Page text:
They were afraid and did not come to me. The quarantine was to be for 21 days. Meanwhile there were no Jews left in Salonika. They were all gone, partly on transports and partly to “Baron Hirsch,” which was the centre, the ghetto.


Question: They had to be collected there?


Witness Nechama: Yes.   


Yes. I was sure that my house in Salonika would be spared, and I made all kinds of plans to escape. I had a brother-in-law living outside Salonika and he made all the preparations so that I would be able to stay with him. 

Presiding Judge: Were you a bachelor?


Witness Nechama: Yes.   

No, I was married – I had a plan how to escape the next day. At 6 o’clock in the morning they came from the Gestapo with a list and said: In half an hour you have to be ready to go to “Baron Hirsch.”

So I called the Police Commander in my district and he started to argue.   


Presiding Judge: Was he Greek?


Witness Nechama: Yes.   

Yes, Greek. He started to argue with the Gestapo Doctor. At that time I did not know German at all, but he knew it well. There was quite a serious discussion, but then he said: Itzchak, nothing can be done, you have to go.

State Attorney Bar-Or: Did you go?


Witness Nechama: Yes.   


Question: What happened?


Witness Nechama: Yes.   

When I came to “Baron Hirsch” it was full of lice. My wife began to cry, what was one to do, one had to be patient.  

Question: How long did you stay there?


Witness Nechama: Yes.   

Only 24 hours , one night. Then we had to go to an office where we were told that we would have to change all our money and that we would get zlotys, “because you are going to Poland, to a place named Beserko.”  

I do not remember exactly, near Sosnowiec. They said this was in Cracow. They told us that we had to hand over our money and receive zlotys.


Presiding Judge: What happened, did they deport you?


Witness Nechama: Yes.   

Yes, they deported me to Auschwitz.   

A former Rabbi overlooks the ruins of the Ghetto in Salonika

Question: How long did you remain in Auschwitz?


Witness Nechama: Yes.   

I stayed 38 days in Auschwitz.   

State Attorney Bar-Or: When you arrived at Auschwitz and climbed down from the train- what happened? Not what happened the next day, but what happened when you actually left the train? How many of you were from Salonika?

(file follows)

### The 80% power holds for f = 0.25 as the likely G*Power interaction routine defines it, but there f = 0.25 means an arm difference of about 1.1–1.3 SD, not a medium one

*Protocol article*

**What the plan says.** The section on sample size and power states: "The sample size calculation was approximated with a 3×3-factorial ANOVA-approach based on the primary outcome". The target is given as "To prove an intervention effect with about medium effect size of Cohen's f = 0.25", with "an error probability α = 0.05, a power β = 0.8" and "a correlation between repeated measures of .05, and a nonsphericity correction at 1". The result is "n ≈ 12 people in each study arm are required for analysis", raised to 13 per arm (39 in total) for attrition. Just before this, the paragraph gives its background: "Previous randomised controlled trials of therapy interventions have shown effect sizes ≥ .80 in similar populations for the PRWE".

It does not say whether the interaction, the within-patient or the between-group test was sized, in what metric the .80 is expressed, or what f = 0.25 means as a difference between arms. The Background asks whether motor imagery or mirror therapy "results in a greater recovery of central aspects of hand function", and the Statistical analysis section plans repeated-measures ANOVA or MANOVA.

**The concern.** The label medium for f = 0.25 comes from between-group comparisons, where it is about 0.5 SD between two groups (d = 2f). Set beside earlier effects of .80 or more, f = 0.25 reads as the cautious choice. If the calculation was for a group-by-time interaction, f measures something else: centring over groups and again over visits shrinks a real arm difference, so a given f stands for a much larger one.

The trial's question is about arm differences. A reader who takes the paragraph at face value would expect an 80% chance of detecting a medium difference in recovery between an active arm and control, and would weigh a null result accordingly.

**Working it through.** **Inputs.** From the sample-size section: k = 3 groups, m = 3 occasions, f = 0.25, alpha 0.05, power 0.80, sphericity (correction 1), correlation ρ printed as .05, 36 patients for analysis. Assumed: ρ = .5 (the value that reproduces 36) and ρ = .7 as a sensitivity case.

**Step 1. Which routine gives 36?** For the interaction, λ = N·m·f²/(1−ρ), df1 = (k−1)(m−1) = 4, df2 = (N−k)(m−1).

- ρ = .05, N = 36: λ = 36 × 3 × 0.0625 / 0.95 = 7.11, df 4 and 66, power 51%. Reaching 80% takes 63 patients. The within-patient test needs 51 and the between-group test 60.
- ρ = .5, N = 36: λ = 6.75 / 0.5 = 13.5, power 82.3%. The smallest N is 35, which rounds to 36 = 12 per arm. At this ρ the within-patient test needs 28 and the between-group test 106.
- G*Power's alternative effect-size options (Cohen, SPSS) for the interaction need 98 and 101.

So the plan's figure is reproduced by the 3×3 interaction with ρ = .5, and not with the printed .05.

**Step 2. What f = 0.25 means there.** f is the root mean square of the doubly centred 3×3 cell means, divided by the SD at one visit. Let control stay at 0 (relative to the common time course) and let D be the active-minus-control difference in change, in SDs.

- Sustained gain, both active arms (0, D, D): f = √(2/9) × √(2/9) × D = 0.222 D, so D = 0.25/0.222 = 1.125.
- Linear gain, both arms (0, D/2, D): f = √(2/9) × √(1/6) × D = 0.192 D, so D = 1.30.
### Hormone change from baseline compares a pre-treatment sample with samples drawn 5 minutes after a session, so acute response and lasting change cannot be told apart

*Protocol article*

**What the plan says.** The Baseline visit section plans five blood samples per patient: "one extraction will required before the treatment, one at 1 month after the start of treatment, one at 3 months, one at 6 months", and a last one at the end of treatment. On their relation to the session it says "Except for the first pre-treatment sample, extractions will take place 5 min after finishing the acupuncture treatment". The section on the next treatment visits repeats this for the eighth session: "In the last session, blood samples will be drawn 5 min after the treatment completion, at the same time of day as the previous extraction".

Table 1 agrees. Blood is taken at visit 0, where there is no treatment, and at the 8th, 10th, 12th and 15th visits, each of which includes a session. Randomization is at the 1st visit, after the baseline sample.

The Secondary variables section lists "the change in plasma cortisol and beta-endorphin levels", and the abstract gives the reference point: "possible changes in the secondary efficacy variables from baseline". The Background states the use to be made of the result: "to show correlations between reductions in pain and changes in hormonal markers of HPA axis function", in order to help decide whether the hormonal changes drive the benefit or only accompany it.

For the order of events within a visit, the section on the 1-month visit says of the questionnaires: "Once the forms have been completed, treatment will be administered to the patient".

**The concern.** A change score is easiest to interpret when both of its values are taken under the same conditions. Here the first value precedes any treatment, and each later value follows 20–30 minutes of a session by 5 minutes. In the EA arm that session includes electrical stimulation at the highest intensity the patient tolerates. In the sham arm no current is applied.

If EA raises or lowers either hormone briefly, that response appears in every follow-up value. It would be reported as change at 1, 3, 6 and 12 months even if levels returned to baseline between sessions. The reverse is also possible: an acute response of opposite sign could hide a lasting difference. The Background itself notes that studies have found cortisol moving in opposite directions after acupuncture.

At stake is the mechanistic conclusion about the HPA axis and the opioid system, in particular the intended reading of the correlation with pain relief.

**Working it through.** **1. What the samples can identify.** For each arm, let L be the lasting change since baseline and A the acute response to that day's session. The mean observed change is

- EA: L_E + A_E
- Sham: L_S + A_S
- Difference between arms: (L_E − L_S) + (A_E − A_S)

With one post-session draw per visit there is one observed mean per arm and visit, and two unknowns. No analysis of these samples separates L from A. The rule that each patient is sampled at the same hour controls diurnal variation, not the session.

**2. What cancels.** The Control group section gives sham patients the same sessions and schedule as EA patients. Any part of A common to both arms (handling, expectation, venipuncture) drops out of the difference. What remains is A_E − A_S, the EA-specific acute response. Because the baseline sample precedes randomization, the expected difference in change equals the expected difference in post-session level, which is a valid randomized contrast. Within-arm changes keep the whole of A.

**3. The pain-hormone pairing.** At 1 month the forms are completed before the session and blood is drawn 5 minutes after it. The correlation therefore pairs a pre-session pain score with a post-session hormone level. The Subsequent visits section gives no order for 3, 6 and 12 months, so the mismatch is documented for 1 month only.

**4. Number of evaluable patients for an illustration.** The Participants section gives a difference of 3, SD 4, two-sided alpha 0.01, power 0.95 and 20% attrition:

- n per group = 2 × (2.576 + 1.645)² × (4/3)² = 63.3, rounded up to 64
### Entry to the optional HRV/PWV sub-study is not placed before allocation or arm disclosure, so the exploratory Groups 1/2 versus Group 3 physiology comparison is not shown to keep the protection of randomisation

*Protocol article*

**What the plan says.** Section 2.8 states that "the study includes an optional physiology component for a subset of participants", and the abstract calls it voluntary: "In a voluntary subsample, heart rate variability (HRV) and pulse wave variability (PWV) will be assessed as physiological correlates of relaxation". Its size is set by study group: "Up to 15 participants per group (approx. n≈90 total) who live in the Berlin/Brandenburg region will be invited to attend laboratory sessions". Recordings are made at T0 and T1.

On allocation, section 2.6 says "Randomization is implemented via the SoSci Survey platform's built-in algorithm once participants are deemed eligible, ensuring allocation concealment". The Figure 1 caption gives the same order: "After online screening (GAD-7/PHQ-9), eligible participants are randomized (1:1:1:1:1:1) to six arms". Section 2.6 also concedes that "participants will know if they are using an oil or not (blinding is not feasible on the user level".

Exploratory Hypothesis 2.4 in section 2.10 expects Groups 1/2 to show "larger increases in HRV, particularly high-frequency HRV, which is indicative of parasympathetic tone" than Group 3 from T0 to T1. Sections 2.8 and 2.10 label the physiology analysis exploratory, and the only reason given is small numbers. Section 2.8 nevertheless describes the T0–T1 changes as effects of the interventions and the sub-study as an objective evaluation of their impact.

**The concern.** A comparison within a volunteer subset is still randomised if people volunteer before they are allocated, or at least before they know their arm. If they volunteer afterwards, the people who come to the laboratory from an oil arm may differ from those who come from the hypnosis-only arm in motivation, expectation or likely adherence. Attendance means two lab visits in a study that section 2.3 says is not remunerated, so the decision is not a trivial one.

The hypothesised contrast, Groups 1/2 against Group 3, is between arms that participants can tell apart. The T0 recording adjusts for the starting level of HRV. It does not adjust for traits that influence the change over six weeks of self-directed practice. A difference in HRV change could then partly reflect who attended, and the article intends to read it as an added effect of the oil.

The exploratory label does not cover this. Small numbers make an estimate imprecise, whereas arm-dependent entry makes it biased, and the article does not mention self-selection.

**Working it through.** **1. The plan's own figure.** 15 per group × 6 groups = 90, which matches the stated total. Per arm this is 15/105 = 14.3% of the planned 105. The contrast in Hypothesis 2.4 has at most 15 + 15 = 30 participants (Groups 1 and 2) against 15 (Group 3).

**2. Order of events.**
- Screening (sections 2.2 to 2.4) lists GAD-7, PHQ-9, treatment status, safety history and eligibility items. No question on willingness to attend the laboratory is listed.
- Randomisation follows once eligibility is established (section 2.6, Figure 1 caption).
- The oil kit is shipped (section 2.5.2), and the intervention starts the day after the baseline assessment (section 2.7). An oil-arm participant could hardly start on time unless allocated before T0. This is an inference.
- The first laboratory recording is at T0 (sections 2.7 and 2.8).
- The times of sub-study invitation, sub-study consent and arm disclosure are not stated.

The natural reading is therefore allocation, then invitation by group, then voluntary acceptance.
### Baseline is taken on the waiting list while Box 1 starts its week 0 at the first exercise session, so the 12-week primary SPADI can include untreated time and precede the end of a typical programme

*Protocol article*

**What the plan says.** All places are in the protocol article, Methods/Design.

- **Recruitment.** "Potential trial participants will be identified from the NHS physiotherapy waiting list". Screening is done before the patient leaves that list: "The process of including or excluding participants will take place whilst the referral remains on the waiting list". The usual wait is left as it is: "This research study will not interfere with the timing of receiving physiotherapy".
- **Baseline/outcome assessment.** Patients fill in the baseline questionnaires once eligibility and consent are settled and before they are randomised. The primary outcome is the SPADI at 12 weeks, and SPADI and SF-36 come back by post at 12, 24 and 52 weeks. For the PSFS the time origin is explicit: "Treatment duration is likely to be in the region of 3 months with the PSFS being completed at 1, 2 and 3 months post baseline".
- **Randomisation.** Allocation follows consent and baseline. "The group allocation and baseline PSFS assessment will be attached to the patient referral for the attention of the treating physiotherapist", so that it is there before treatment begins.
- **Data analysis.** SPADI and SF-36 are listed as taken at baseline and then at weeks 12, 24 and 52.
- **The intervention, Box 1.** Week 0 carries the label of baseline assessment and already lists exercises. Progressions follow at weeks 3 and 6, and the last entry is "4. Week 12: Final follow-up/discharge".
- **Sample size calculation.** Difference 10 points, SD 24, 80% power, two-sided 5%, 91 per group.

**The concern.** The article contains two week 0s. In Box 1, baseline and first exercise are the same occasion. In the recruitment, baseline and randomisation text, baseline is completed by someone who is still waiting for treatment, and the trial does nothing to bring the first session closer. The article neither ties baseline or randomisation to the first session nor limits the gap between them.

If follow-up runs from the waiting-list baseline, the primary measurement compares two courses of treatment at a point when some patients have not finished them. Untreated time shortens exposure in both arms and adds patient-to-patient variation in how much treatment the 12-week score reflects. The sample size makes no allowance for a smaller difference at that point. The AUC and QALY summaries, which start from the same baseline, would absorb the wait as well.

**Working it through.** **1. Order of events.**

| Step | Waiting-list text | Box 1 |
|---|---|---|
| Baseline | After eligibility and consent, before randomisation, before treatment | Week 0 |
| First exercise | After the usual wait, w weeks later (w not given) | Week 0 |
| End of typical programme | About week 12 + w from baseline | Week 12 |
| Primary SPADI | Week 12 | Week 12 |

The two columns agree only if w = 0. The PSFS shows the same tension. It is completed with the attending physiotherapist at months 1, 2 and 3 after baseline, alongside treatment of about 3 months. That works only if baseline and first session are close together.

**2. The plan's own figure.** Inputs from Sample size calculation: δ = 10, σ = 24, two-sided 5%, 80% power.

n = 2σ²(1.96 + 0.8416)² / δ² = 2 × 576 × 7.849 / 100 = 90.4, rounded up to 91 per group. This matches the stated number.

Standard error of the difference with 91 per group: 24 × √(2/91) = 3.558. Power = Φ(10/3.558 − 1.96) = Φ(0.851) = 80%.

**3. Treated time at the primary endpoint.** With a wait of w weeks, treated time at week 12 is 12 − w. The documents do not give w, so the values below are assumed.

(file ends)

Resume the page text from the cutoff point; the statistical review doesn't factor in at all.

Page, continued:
Witness Nechama: Yes.   

We were exactly 78. That was the smallest number. The situation was terrible. Imagine, men, women, young men and girls, how could they live in such conditions. We had been told we were going to Cracow, take with you what you want.

Some people took umbrellas because it snows there and rains, so one needs an umbrella, there was so much baggage that one could not move, we did not sleep at all.     


Question: When you climbed down from the train in Auschwitz – what happened?


Witness Nechama: Yes.   

I shall tell you. I was one of the first to climb down. When I came down I saw immediately people wearing pyjamas. I was lucky they were French and I understand French quite well. I said to them: “What is going to happen here?”

“You will find out later,” they replied. “Alright, explain. It is forbidden to explain now!” I did not even manage to see my wife. The beating went on, the crying, father looking for son.    


Question: As far as you know, are there others still alive, and how many?


Witness Nechama: Yes.   

:I’ll tell you, 56,000 Jews left Salonika on the transports and only 1,950 of them returned.

Presiding Judge: How many of those who went with you and whom you knew returned?


Witness Nechama: Yes.   

I can tell you exactly four live here.

Judge Halevi: Were you sent to Auschwitz together with your wife and your family?


Witness Nechama: Yes.   

:Only with my wife, since my parents had left before me. I told you that I should have escaped. My parents had already left two weeks before me.  

Question: Did your wife travel together with you?


Witness Nechama: Yes.   

Yes. Only I remained alive. Of the whole family, my father, my mother, four sisters, my brother and my wife, I alone remained.  

Presiding Judge: Thank you very much, Mr Nechama, you have completed your evidence.





The Complete Transcripts of the Eichmann trial – Nizkor

US National Archives

Holocaust Historical Society

Auschwitz Chronicle by Danuta Czech published by Henry Holt & Company New York 1989